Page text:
Rocket Engine Pulled From the Ocean Definitely Belonged to Apollo 112 min read

On the eve of the 44th anniversary of Neil Armstrong and Buzz Aldrin walking on the moon, a piece of their historic legacy has been ID’ed here on Earth. Billionaire founder Jeff Bezos has confirmed that the rocket engines he picked up from the ocean floor five months ago belonged to Apollo 11.

More than a year ago, Bezos announced a mission to try and recover the mighty F-1 engines, which each delivered 1.5 million pounds of thrust to the Saturn V rocket that carried men to the lunar surface. After delivering the Apollo astronauts to space, the engines crashed back to Earth and lay dormant on the ocean floor for more than 40 years, reaching a serious state of decay. After trawling the Atlantic,Bezos’ team announced that they had recovered the artifacts and returned them to land for preservation and eventual display at a museum.

But with the engines warped and covered in rust, it was impossible to say precisely which of the Apollo missions they had come from. Bezos had always been aiming to find relics from Apollo 11 because he said the mission had inspired his passion in science and engineering as a child.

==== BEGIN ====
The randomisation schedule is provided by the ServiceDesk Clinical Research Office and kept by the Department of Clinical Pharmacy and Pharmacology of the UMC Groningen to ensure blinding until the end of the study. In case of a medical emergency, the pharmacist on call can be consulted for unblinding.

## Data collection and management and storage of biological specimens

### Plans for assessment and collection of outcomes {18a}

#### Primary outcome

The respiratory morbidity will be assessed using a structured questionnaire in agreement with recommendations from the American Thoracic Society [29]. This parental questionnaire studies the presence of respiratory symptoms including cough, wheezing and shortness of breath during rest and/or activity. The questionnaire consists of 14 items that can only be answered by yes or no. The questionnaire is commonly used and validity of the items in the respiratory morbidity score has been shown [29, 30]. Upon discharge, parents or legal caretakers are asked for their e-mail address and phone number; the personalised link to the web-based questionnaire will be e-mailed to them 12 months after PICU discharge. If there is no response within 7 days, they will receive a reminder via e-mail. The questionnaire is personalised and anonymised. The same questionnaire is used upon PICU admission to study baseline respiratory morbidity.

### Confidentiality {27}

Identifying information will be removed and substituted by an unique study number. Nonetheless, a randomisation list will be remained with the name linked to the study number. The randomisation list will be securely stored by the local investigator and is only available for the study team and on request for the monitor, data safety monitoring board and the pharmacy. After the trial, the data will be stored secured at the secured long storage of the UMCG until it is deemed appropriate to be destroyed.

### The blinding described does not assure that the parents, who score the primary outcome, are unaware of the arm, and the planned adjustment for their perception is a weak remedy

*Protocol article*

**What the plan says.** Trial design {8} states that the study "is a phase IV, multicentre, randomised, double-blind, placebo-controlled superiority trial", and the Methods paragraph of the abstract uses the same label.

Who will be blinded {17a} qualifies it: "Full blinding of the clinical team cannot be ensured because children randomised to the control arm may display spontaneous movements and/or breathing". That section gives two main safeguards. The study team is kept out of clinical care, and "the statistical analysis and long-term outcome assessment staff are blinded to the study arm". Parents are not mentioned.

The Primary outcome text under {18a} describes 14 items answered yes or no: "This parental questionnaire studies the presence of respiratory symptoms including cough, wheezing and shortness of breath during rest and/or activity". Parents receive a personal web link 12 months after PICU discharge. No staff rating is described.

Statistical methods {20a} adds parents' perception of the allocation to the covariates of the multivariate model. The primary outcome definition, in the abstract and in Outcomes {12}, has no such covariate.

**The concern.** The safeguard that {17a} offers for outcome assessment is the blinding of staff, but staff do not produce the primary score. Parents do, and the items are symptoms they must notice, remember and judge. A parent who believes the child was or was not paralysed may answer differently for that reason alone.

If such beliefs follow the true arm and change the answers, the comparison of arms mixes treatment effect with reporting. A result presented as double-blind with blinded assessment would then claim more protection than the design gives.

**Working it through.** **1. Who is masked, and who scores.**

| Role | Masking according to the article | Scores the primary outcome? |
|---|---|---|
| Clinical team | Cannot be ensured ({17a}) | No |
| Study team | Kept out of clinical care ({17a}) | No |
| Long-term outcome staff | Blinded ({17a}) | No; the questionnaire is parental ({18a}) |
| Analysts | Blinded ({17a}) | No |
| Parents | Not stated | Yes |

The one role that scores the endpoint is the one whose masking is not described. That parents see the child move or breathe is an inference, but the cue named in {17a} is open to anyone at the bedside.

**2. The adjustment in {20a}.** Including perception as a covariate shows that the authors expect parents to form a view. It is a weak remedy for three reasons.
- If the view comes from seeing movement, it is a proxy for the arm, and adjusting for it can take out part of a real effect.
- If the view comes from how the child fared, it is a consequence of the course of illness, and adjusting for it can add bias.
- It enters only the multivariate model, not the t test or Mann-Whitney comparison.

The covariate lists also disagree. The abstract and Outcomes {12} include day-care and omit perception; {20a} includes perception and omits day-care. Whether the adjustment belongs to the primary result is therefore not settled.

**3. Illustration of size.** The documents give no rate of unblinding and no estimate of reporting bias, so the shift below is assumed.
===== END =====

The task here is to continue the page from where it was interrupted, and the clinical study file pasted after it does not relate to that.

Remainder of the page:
During the painstaking cleaning process, a conservator at the Kansas Cosmosphere and Space Center using black light and a special lens filter to examine the relic pieces noticed a tiny number — 2044. That figure is a Rocketdyne serial number that correlates to NASA number 6044, the serial number for F-1 Engine #5 from Apollo 11.

Bezos is thrilled with the news. On his blog, he wrote that “44 years ago tomorrow Neil Armstrong stepped onto the moon, and now we have recovered a critical technological marvel that made it all possible.”

Now that they have identified the important mission these engines came from, workers can continue their conservation efforts. In addition to getting them cleaned and ready for display, the Cosmosphere is scanning all components to build a 3-D CAD model. Once that is finished, the artifacts will be shown at museums around the U.S., though exactly which ones is yet to be determined.


Source: Wired

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Sebastien Clarke
Sebastien Clarke

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